The implementation of the measure however tumbled on some practical considerations which led the Government to make arrangements for the gradual repatriation of citizens and of other residents on legitimate grounds. The obligation to obtain a health certificate may not constitute an absolute ban, unlawful restriction and/or direct discrimination on entry in violation of Article 14 and EU principles and values. It remains however that such measures may impose a higher burden on specific categories of Cypriot citizens or residents, the ones currently abroad who may be in a vulnerable position, and may lead to reverse discrimination. It should be noted that since the accession of the Republic of Cyprus to the EU in 2004 and for the time being, the territory of the Republic of Cyprus lies outside the scope of the Schengen area. Whether or not State measures are proportionate is eventually a matter of legal scrutiny.
In the wider context of migration in the Mediterranean and Europe, there is growing concern and urgency concerning the population of migrants having to face the COVID-19 pandemic in countries of the Mediterranean hardly hit by the migration crisis including Cyprus. On 20 March 2020, the coastguard of the Republic deterred a vessel with approximately 175 illegal migrants from approaching the island. On its territory, the Republic has introduced measures in reception facilities, including social distancing/quarantine, which may have affected further access to legal aid and social services. Reception centres remain overcrowded while health issues due to overcrowding had been reported even prior to the pandemic. Such State responses to the pandemic have affected migrants even more than before, endangering their internationally protected status and/or rights.
Access and administration of justice in times of COVID-19 pandemic
The judiciary could appear to be the most independent branch of government, eventually exercising judicial control on the constitutionality of measures taken. For the time being however, if no sufficient safeguards are put in place, the situation may lead to a scenario of ‘denial of justice’ exacerbated by the pandemic. On 16 March 2020, the Supreme Court of Cyprus suspended the operation of the courts in the Republic of Cyprus in all instances until 30 April 2020 or until further notice, except for extremely urgent matters as may be outlined in the relevant Regulations or where prior leave of the Court is obtained for the filing or the hearing of a matter within the said period. As such, trials scheduled are by default adjourned, causing further delays in the system and hampering to a great extent access to and the administration of justice. The Court issued a relevant announcement specifying what might be heard regarding both criminal and civil cases leaving a margin of discretion to each court to decide whether an issue is extremely urgent or not.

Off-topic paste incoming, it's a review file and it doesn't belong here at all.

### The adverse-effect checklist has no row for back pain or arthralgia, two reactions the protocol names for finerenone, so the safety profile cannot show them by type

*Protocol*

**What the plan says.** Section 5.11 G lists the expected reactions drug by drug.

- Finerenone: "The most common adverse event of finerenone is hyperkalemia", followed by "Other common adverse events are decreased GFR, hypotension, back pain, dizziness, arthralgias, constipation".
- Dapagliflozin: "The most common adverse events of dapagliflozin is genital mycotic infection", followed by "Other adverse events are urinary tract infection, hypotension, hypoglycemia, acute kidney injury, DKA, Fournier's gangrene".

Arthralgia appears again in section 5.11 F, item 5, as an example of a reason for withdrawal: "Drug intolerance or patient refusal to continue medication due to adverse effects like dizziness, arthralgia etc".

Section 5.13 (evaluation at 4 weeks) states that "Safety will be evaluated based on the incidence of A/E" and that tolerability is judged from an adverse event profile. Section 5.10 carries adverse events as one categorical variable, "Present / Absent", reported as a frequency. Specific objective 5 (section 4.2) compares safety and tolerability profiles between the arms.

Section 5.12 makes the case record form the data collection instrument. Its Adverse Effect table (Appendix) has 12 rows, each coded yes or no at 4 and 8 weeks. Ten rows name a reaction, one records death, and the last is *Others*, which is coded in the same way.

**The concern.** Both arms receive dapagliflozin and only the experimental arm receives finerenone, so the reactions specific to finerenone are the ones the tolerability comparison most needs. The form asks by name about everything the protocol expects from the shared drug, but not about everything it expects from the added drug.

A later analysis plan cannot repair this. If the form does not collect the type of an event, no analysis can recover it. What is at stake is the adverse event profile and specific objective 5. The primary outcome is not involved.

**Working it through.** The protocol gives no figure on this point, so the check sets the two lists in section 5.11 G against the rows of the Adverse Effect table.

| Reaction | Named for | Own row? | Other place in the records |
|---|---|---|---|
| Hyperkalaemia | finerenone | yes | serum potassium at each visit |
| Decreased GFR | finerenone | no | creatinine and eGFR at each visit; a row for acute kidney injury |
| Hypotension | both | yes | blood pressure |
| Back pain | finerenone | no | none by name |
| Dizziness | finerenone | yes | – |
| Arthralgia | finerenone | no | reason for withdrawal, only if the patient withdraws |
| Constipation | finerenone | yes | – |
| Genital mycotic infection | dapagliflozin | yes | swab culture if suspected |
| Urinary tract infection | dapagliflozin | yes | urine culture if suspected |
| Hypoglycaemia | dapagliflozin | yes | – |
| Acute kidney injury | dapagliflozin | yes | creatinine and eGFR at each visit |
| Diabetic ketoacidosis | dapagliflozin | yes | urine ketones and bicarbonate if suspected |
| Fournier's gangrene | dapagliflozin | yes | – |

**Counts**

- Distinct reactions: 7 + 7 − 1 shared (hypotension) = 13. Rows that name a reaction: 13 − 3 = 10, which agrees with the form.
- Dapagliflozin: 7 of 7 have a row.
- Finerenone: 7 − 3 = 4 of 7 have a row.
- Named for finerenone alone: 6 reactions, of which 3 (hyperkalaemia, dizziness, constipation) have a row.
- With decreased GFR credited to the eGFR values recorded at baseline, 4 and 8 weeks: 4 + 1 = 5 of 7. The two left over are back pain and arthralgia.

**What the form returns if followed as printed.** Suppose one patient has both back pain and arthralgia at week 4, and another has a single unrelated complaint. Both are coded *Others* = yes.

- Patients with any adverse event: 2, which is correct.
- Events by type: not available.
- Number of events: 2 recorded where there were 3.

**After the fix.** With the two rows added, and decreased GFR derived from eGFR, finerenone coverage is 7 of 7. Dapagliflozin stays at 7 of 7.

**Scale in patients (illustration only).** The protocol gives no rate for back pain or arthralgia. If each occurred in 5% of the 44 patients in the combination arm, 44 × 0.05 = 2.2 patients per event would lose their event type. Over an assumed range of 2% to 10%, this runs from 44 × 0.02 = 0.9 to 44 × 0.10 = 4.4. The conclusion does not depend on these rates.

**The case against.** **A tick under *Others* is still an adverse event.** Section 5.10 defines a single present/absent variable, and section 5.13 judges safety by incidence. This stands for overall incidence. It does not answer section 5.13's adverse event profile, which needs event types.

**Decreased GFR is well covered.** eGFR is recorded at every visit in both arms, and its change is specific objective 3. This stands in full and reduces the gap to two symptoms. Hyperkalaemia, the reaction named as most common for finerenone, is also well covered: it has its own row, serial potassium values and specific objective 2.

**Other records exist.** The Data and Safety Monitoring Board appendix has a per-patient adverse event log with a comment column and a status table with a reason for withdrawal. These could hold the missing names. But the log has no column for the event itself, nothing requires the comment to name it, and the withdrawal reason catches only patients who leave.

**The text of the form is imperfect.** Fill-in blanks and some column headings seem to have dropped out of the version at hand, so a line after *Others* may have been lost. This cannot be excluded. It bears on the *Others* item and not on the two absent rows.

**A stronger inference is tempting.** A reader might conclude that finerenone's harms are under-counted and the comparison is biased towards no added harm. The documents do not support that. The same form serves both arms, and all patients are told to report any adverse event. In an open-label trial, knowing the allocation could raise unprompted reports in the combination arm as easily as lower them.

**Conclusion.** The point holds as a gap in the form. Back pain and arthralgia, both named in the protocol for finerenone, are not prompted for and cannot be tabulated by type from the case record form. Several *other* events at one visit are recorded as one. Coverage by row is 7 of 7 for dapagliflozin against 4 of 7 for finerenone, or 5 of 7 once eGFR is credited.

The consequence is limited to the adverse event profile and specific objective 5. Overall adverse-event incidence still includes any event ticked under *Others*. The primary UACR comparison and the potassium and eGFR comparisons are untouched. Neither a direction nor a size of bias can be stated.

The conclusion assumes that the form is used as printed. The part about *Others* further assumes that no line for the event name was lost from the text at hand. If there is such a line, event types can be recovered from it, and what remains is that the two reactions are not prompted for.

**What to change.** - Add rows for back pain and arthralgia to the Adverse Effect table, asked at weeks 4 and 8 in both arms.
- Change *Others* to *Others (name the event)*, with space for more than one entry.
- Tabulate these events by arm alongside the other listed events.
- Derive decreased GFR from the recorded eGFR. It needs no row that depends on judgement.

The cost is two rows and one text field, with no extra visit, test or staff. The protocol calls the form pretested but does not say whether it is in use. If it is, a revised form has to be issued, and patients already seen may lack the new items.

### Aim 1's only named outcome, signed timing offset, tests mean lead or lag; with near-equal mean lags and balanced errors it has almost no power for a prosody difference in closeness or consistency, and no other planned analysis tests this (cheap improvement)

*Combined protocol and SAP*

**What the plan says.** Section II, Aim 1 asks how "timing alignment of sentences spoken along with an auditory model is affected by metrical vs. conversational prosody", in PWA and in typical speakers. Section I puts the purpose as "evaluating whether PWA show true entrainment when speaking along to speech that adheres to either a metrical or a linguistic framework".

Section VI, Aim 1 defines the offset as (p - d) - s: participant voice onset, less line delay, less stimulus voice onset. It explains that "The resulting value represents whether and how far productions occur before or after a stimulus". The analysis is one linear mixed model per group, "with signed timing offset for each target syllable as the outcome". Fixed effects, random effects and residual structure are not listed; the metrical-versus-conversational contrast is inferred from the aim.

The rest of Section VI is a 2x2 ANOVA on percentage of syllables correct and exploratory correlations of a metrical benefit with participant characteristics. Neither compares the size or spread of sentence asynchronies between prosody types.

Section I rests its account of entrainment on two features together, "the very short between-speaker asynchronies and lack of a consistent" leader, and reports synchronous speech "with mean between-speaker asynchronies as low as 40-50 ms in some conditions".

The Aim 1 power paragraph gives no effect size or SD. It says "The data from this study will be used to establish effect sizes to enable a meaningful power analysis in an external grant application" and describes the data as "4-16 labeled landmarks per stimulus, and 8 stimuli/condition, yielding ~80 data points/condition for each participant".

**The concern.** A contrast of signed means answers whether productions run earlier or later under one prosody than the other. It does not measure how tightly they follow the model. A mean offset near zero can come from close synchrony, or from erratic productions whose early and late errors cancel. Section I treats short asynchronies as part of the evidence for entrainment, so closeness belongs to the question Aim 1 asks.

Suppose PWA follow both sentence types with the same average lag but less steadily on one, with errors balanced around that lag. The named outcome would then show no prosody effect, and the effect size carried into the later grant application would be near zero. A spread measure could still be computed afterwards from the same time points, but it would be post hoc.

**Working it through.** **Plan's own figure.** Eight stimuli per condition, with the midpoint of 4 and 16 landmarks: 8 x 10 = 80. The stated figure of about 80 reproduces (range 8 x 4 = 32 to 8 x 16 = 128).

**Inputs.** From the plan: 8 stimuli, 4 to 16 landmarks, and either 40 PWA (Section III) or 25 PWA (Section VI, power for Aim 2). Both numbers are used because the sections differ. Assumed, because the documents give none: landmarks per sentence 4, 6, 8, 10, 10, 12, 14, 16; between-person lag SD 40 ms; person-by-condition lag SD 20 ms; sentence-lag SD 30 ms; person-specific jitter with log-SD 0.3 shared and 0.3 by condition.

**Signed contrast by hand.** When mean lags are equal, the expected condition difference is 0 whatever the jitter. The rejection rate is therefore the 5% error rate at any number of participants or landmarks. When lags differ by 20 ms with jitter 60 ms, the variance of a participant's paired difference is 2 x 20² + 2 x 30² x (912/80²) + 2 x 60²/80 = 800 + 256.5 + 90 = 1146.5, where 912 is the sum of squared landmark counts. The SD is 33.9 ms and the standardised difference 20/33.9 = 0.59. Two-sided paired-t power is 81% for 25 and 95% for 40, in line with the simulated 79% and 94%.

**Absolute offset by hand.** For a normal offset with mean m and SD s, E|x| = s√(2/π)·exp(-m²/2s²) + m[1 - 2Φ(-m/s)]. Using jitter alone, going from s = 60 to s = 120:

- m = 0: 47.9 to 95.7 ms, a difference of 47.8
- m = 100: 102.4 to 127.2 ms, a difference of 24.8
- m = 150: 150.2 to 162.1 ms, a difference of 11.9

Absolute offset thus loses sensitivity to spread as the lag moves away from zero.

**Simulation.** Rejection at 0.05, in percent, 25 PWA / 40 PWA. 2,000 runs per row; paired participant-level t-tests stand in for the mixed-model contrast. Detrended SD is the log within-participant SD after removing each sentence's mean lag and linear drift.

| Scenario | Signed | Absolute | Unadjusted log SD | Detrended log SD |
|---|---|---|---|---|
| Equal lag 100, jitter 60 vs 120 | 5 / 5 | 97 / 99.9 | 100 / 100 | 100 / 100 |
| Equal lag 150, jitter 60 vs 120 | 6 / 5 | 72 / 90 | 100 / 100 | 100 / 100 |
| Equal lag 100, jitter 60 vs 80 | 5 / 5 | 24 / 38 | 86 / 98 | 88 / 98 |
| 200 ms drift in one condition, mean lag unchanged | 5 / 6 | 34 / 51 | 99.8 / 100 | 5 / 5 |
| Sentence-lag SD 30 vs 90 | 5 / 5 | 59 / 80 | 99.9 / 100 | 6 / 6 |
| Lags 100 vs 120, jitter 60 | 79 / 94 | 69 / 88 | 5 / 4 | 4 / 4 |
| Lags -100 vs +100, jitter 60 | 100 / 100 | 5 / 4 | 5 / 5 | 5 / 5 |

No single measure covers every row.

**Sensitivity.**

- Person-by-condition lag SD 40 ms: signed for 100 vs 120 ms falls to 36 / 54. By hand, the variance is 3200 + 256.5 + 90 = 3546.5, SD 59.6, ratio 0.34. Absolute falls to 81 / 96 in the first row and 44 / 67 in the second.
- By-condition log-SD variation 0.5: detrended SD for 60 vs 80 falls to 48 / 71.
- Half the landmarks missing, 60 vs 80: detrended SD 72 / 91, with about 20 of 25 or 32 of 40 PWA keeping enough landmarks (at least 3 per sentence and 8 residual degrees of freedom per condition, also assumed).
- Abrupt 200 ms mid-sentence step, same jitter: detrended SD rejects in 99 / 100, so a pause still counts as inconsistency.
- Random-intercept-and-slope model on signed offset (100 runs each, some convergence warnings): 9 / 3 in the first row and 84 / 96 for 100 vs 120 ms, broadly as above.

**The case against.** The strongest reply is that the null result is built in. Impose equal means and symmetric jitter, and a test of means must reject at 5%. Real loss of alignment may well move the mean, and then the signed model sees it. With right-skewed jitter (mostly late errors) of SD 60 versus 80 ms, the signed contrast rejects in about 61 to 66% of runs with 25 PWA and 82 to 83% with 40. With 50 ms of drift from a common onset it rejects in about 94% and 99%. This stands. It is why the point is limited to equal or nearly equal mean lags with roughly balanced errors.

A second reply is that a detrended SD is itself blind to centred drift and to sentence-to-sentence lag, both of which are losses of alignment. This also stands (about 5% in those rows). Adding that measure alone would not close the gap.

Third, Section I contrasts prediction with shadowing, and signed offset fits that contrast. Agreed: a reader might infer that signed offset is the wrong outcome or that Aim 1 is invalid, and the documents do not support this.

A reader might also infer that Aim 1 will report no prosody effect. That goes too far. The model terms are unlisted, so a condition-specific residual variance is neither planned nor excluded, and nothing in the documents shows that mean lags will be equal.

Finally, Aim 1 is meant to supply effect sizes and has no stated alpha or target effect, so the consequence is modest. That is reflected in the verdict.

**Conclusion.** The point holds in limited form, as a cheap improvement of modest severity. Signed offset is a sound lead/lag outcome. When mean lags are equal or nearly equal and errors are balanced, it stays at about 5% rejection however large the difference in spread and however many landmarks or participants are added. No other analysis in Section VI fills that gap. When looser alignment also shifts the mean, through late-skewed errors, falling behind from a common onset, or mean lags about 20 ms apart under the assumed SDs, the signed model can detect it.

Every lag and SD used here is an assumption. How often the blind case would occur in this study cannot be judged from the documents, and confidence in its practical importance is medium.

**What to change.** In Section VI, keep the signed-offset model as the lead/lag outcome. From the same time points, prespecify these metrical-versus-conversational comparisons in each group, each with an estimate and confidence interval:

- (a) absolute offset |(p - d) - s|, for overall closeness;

Under ‘ordinary’ circumstances, the average time reported for the completion of a legal action in Cyprus is six years. The fact that there are very limited means to hear cases virtually in Cyprus will, in all likelihood, create a reservoir of cases, potentially in violation of the right to fair trial. The President of the Pancyprian Bar Association requested in a letter to the Supreme Court dated 16 April 2020 that the Courts should be declared to be essential services, that the trial of cases which do not require the physical presence of the parties and/or lawyers (i.e. applications) should go ahead and/or the full refunctioning of criminal courts for all cases, not only the exceptions provided in the relevant announcements due to the pandemic. Under Articles 6 ECHR and 47 EU Charter respectively, the right of access to court is not unlimited. It can be restricted in some instances, i.e. where there is a legitimate interest in restricting rights of access to a court, provided the limitation is not disproportionately restrictive and such measures are temporary.
Is the Rule of Law safe? Some initial observations
Containing the spread of COVID-19 and protecting migrants poses particular challenges, especially within the overcrowded settings. Even though camps far exceeded their capacities, approximately 800 more people were to be relocated in late March, as asylum seekers residing in hotels were required to vacate those premises. Moreover, FRA reports high risks of neglect as restrictions on the freedom of movement in refugee centres hinders their access to basic facilities such as health facilities.
The education of migrant children and/or refugees has been disrupted as they do not have access to internet and digital equipment. In the meantime, alleged incidents of police brutality and domestic violence have been reported by individuals and/or NGOs. There is concern that more women are calling support hotlines since the beginning of the outbreak, while relevant associations allegedly report an approximation of 30% rise in such incidents. The pandemic should not be seen by national authorities as a period of status quo; on the contrary, the criminal justice system and branches of government should remain high on alert and sustain individual rights. Many constitutional provisions, other than the ones developed in this Blog, have been affected directly or indirectly by the crisis, such as Articles 7, 11, 13, 18, 21 and 25 of the Constitution (right to life, liberty, free movement, freedom of religion, freedom of assembly and right to carry on any occupation respectively) raising concern over the safety of the Rule of Law in the Republic and demanding a robust monitoring of temporary measures. The upholding of the Rule of Law in times of crisis, including during a global pandemic, constitutes however a global challenge to be addressed through coordinated, multi-level and inclusive democratic responses underpinned by scientific evidence and based on shared fundamental values and principles.